~ Betty introduces us to some wonderful Karen women ~

The Karen Woman is a truly remarkable person. I have gotten very close to many of these women and honestly don't know how they manage. Many are very well educated and were professional women in Burma before having to flee. They have had to become adept at running for cover in the jungle with all their wordly possessions on their backs. In the years we've been involved with the Karen, I have seen some of these women have to literally start over 2 or 3 times in one year. Their "permanent" homes are made from split bamboo with leaf roofs. Beds are woven mats on the floor & you can lay on your mat at night and see the stars through the holes in the roof. During monsoons they have to deal with constant mud and wet clothing for months at a time and the constant threat of malaria and other tropical diseases. I wonder how well the typical "Woman of the 21st Century" would do if she were to trade places with one of these brave women.


Mein Mein Eh is mother to 3 children - her 4 year old son, a 5 year old daughter, and a 15 year old "adopted" son, Chit Oo. Her husband is a soldier and away from home much of the time. She runs her home in the refugee camp very efficiently. Everything is clean and well cared for. She is also the districts representative for the Karen Women's Organization.

In her kitchen she had nutrition charts tacked to the bamboo walls where she helped teach the other women in camp about proper nutrition. The food supply is very limited, but she grows a vegetable garden to help supplement their bean and rice diet.

UPDATE: 2007
Mein Mein Eh is now in Sweden. She and her children were in constant danger due to the fact her husband was a soldier, so the U.N. resettled her in Sweden. She is really missed in Noh Po camp where she was a leader among women.

This photo shows Moo Moo (a pastors wife in Mae Rah Moo refugee camp) with Mary Wright of Alabama and a young girl who is helping cook our evening meal.

Moo Moo is the mother of 3 adult children and grandmother of Baby Faith. Moo Moo teaches at the Karen Adventist Academy, teaches kindergarten age children at the church, and oversees a household that is always filled with people. She opens her home to me whenever I stay in Mae Rah Moo camp. I can always count on her to know which family needs clothes and/or food.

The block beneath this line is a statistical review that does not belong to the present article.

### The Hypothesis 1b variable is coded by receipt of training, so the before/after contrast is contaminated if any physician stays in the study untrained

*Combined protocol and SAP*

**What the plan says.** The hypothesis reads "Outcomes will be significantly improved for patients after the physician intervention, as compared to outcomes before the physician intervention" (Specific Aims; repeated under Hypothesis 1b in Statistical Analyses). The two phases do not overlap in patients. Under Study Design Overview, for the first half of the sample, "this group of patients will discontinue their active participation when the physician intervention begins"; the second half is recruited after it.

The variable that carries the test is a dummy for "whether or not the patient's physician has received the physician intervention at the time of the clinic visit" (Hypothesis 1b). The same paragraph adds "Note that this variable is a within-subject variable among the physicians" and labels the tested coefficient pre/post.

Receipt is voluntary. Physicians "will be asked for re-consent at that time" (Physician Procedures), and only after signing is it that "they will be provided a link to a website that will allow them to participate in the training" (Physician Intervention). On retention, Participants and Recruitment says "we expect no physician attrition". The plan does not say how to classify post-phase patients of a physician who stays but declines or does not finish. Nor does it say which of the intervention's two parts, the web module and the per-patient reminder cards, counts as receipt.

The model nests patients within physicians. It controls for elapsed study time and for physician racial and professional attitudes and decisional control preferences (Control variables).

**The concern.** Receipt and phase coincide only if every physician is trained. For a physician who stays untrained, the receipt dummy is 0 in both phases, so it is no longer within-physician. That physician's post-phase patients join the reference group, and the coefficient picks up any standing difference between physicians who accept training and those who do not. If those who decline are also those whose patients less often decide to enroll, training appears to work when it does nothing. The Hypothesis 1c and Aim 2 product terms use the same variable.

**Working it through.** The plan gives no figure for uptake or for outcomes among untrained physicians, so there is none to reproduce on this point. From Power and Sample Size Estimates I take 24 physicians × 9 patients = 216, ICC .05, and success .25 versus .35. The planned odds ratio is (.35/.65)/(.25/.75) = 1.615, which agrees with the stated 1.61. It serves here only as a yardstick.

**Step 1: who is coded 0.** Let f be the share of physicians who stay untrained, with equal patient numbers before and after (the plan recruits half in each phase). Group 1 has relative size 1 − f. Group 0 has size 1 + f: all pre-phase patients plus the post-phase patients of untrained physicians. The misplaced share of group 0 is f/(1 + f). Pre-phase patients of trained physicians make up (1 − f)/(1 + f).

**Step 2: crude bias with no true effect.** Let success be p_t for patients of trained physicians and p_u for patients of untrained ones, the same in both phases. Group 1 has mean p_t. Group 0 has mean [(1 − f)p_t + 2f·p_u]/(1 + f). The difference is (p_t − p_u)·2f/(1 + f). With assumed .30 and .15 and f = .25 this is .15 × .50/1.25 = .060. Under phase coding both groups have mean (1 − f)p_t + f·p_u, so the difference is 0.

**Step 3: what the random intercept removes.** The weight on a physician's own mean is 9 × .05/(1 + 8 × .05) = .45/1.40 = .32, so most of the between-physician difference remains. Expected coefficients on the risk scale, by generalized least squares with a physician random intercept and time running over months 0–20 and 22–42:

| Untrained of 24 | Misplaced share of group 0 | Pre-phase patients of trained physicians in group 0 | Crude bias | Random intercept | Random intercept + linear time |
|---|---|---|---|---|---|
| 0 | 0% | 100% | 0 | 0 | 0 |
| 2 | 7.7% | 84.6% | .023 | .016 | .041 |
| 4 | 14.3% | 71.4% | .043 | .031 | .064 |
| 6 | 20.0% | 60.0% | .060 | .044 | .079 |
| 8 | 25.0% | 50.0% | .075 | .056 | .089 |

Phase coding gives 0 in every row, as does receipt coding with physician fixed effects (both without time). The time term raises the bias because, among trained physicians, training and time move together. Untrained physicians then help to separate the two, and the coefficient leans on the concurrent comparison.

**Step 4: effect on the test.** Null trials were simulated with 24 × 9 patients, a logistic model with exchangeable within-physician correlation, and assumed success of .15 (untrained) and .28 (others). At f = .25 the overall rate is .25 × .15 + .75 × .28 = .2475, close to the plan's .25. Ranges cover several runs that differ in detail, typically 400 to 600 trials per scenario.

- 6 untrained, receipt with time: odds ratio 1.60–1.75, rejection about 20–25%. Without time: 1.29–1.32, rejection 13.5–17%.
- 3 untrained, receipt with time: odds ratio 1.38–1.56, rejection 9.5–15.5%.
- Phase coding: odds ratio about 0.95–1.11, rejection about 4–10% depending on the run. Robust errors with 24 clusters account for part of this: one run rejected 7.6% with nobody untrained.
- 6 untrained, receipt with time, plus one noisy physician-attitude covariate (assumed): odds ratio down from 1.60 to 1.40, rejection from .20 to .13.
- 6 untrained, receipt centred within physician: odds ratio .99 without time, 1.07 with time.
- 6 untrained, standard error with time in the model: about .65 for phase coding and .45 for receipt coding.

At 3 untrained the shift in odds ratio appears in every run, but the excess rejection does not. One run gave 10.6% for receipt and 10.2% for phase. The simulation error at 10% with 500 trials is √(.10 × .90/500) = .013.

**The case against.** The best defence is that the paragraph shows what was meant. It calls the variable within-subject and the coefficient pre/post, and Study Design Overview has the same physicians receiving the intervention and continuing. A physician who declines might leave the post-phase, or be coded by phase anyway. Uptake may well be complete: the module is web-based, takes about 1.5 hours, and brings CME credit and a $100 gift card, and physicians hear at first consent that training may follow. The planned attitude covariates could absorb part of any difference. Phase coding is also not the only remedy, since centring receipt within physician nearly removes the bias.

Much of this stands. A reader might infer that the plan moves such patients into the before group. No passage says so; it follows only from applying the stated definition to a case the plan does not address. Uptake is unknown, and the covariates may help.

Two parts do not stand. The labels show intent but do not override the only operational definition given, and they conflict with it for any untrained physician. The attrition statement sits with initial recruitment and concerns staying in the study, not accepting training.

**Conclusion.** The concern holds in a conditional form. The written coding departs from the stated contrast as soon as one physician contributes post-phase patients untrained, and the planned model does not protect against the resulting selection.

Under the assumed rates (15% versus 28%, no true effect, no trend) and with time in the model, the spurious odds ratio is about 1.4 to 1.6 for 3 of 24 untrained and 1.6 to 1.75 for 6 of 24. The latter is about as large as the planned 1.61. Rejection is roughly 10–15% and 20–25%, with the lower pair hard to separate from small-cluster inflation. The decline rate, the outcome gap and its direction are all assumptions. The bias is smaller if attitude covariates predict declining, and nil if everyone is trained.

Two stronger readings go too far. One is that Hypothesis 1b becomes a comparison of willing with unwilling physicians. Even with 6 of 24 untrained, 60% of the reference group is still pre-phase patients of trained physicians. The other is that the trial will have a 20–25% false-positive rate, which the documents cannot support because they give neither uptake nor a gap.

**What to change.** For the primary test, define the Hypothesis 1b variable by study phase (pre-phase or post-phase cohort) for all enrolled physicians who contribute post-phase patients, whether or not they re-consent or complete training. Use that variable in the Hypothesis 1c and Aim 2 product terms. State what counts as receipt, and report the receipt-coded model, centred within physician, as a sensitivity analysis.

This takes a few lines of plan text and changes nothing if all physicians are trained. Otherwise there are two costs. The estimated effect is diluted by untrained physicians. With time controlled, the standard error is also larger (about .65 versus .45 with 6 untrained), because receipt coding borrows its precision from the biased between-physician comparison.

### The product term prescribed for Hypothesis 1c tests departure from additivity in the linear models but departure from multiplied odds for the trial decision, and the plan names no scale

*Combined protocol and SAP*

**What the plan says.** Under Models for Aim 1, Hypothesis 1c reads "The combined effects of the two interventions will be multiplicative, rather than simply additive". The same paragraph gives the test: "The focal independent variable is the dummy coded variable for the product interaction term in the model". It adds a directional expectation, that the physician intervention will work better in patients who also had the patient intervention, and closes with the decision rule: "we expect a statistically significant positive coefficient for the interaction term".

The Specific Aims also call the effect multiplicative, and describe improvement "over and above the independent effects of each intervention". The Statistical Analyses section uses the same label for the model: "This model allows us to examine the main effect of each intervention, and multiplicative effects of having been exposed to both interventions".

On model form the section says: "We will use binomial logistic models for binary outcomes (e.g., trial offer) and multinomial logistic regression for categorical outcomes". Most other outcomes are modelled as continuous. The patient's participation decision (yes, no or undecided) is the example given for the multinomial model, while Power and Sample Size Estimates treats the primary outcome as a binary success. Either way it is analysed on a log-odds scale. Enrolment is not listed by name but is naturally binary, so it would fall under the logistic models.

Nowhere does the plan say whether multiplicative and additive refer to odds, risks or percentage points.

UPDATE: 2007
Moo Moo, her husband, Pastor Law Kler, their married son and his family and 10 others all resettled in Norway. Moo Moo and Pastor Law Kler hope to come back to Thailand when they earn travel documents in 2 years.


I met Mi Nge when she was a teenager living with a pastor and his wife in Htee Thay Kwee village. I later spent time with her when they were living in the jungle trying to stay out of the refugee camps. She was a sweet, industrious teen. She was always smiling as she helped around the house, sang with the family or played with the smaller children in the household. After she graduated from school in Burma she married and came back to the border. She and her husband have taken in 51 children to care for. The children are all either orphans, abandoned, mistreated or their parents are too poor to care for them. Mi Nge has organized her household to revolve around Christ and teaching the children the plan of salvation. It is always a pleasure to spend time in her bamboo home in the camp. She and her husband have organized the children into groups so that everyone pitches in and helps with cooking, cleaning, hauling water, doing laundry, working in the garden (on land outside the camp). They start the day at 5 am with family worship beginning at 5:30. It is an awesome experience to sit on the floor with them and sign praise songs and listen to the devotion for the day. Mi Nge is a young woman I have tremendous respect for.

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